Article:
“Be Careful What You Wish For”
— Eminem, “Careful What You Wish For”
When too much regulation is never enough
Like many advisers and Licensees, we’ve been at a loose end this year (too much time, too little to do) so the passing of The Financial Sector Reform (Hayne Royal Commission Response – Better Advice) Act 2021 – after an interminable delay – provides a welcome distraction to those of us jonesing for a hit of regulatory reform.
Unless you’d failed the FASEA exam twice, or needed to use your TPB registration to pay any number of other fees, it would have been easy to overlook this Bill. Admittedly, its gestation period was longer than that of an African Elephant [22 months – Ed.] but it finally passed through the Parliament without amendment and received Royal assent on 28 October 2021.
In addition to the usual addition of new penalties and new sanctions, the Act effects a new disciplinary system for financial advisers (with peer review at its core), new registration requirements for financial advisers and ends the participation of both FASEA and the Tax Practitioners Board in the oversight and registration of advisers.
We’d encourage you to read further but, for brevity, the Act which was drafted to address recommendation 2.10 of the Banking Royal Commission:
- Expands the role of the Financial Services and Credit Panel within ASIC to operate as the single disciplinary body for financial advisers;
- Creates new penalties and sanctions for financial advisers;
- Introduces a new registration system for financial advisers to improve “the accountability and transparency of the financial services sector”; and
- Transfers functions from FASEA to the responsible Minister and to ASIC to streamline the regulation of financial advisers.
The FSCP: Restoring Trust (through oversight and sanctions)
“Come to my arms, my beamish boy!
O frabjous day! Callooh! Callay!”
He chortled in his joy.”
— Joe Longo, ASIC Chair (or Lewis Carrol, “Jabberwocky’)
The single, biggest change effected by this act is the expansion of the role of the Financial Services and Credit Panel (FSCP) within ASIC.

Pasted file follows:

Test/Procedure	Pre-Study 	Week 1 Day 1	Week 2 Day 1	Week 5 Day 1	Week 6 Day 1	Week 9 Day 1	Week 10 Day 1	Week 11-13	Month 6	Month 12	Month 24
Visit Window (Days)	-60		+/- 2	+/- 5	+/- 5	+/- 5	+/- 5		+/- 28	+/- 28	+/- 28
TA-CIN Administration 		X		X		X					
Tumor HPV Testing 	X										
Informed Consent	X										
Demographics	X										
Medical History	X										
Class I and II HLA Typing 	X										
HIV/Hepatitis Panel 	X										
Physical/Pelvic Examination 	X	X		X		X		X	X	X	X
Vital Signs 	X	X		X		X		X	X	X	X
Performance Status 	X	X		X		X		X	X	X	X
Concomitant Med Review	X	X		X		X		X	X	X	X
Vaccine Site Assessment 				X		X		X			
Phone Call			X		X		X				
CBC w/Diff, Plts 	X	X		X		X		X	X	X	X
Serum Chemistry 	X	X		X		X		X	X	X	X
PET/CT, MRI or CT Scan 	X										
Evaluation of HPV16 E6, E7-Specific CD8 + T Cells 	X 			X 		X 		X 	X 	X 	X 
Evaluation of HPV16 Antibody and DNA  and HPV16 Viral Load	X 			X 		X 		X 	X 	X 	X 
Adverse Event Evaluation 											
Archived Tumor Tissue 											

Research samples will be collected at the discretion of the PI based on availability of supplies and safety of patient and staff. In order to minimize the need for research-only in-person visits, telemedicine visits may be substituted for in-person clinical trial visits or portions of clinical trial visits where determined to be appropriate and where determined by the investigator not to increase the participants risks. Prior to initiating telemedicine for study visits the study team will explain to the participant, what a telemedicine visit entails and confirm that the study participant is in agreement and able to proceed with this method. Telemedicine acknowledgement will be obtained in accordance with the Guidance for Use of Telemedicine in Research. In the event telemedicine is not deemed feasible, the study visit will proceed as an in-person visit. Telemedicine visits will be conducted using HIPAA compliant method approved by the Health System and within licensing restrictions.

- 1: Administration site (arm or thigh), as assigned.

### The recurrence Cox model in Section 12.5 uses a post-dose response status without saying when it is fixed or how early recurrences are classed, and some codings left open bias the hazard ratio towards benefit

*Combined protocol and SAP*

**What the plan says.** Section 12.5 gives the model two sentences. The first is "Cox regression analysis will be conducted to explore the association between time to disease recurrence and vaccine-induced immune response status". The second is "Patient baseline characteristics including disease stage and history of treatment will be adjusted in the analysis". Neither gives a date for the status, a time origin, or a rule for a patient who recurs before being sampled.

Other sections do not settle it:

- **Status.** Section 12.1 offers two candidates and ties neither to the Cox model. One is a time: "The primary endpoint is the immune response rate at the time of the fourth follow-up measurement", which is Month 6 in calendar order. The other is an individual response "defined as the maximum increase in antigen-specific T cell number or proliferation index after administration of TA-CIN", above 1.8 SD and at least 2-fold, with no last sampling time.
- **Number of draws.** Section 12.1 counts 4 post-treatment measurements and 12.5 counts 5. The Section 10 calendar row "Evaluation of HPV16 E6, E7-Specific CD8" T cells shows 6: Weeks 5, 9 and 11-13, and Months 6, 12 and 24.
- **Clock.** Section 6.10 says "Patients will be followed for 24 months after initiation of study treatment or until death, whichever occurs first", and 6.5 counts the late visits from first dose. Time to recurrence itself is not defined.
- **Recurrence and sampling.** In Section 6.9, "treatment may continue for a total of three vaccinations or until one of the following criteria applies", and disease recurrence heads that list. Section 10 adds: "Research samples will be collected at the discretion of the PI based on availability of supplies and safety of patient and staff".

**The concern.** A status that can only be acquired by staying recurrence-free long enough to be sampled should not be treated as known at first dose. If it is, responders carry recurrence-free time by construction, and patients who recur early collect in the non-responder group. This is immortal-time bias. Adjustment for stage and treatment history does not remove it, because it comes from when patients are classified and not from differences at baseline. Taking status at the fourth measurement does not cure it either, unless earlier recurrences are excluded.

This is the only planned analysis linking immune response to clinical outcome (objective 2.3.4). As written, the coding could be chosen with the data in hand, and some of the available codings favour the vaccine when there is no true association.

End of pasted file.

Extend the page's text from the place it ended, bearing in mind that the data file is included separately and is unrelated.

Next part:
You may recall that Commissioner Hayne observed that the financial advice industry was devoid of an effective system of professional discipline; there were simply too many parties involved to be confident that consumer complaints, and adviser misconduct, were dealt with consistently, predictably and appropriately. In fact, the Commissioner identified numerous examples where consumer complaints, and adviser misconduct, were not dealt with at all. Further, while ASIC could take action, it had neither the resources nor the sanctions to focus on anything other than the most serious incidents.
Given that neither the Associations nor the Licensees could (or would) step into that breach, Commissioner Hayne recommended the establishment of a single disciplinary body.
As background, it’s important to understand that the Financial Services and Credit Panel, constituted as needed from a pool of industry participants, assists ASIC with making administrative decisions on certain matters relating to retail financial services and credit activities. The plan is to leverage panel members’ expertise and industry knowledge (“peer review”) to provide an alternative to ASIC’s regulatory action.
Although it currently lacks any industry representatives, from 1 January 2022, the FSCP will operate as the single disciplinary body for financial advisers to ensure that less serious misconduct does not go unaddressed.
Essentially, in certain circumstances (prescribed in the Regulations) ASIC will convene the Panel to consider administrative action against a financial adviser (whether they are an AFS licensee, an authorised representative or an AFSL employee/director) where special circumstances exist or where the adviser has contravened a restricted civil penalty provision. For clarity, the FSCP will concern itself with any contraventions of:
- Education and training standards;
- The Code of Ethics;
- The obligations of a provisional financial advisers (or their supervisor);
- Registration requirements.
These matters may not be significant, in and of themselves, but they’re often early warning indicators of misconduct and mismanagement. Regardless of your view on the FSCP’s scope of activity, it’s important to remember the broad suite of administrative actions available to them. They can, for example:
- Issue a warning or reprimand (this is an automatic outcome if ASIC believes a contravention occurred but declines to take action or convene a Panel);
- Mandate additional training;
- Recommend increasing supervision;
- Require counselling or reporting;
- Recommend the suspension or cancelation of the adviser’s registration;
- Issue an infringement notice (a small financial penalty that becomes a civil penalty if not paid with the required timeframe, but otherwise prevents ASIC from applying to the court for a civil penalty for the contravention);